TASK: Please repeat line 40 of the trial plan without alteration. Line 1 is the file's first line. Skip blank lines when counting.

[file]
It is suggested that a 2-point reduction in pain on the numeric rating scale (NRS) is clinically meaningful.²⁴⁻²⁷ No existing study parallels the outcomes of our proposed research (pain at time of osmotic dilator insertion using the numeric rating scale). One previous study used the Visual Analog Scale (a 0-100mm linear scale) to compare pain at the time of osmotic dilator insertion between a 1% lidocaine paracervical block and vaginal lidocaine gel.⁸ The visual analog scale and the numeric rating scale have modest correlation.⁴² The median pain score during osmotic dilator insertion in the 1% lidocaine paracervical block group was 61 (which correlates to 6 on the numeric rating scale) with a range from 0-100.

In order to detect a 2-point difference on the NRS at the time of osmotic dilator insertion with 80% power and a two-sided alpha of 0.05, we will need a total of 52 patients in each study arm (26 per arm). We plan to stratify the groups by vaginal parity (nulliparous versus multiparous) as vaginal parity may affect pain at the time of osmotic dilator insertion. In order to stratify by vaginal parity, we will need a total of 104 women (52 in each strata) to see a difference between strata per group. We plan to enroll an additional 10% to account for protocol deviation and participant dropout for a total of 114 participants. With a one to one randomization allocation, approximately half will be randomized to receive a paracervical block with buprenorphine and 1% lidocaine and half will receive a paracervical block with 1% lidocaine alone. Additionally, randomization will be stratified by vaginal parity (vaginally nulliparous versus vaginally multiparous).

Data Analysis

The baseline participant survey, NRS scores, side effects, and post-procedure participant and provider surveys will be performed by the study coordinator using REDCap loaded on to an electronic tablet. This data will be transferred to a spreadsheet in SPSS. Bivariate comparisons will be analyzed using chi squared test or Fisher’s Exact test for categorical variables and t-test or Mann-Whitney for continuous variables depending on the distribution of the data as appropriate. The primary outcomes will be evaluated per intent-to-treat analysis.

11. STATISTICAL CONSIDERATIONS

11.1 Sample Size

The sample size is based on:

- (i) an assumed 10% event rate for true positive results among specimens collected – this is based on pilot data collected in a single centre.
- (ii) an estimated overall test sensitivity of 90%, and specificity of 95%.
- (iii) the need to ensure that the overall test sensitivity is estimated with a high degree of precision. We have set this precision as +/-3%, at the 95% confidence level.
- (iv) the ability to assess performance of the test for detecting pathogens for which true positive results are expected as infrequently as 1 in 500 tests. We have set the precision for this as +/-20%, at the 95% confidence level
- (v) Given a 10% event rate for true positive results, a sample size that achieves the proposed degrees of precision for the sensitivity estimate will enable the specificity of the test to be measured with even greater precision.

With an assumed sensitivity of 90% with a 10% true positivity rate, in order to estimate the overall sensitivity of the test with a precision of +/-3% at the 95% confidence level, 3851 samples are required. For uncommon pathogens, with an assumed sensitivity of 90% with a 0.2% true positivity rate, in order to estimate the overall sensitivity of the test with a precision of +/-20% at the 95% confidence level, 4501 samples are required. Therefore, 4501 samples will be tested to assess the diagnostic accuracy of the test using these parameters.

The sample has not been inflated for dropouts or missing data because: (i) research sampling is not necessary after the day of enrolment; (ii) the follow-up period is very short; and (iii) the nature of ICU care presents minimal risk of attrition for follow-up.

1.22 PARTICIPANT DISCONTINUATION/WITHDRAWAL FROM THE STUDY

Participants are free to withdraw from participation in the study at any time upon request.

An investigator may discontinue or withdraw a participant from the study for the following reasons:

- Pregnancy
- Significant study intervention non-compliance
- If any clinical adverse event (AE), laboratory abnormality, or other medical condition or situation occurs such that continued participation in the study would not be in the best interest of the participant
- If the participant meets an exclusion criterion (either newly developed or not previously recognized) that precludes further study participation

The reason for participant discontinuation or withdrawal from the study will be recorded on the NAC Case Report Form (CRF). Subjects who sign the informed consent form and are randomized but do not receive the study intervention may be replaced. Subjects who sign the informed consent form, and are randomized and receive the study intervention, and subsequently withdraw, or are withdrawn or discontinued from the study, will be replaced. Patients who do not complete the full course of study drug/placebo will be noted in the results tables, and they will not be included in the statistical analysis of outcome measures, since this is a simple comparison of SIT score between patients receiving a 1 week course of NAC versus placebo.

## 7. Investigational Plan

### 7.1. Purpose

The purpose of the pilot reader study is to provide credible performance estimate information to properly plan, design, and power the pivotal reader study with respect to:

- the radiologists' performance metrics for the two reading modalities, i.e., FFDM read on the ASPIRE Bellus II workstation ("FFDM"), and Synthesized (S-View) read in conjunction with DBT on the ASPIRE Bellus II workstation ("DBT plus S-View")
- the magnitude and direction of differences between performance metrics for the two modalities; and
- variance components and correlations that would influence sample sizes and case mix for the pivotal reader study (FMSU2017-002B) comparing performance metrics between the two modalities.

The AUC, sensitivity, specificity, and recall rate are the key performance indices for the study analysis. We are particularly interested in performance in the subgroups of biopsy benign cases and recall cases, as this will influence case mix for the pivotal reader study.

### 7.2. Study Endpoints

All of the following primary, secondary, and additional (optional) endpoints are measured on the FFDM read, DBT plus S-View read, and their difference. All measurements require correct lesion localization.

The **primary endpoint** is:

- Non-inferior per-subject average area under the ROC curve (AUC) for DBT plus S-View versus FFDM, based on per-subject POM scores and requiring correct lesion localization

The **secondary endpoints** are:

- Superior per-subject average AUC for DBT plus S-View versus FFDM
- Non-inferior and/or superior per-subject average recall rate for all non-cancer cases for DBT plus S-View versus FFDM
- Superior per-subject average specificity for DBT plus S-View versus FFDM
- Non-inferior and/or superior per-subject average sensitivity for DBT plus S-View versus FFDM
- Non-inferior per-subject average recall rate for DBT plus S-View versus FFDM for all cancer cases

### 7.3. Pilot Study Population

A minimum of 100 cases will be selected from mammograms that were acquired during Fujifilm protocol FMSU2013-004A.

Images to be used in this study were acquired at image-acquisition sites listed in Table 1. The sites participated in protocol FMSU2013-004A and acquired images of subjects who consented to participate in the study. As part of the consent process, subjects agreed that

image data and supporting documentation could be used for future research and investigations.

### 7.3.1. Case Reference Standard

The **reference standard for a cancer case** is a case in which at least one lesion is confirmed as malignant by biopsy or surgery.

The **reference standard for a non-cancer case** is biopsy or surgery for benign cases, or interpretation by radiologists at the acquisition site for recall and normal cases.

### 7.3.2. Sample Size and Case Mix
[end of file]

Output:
### 7.3. Pilot Study Population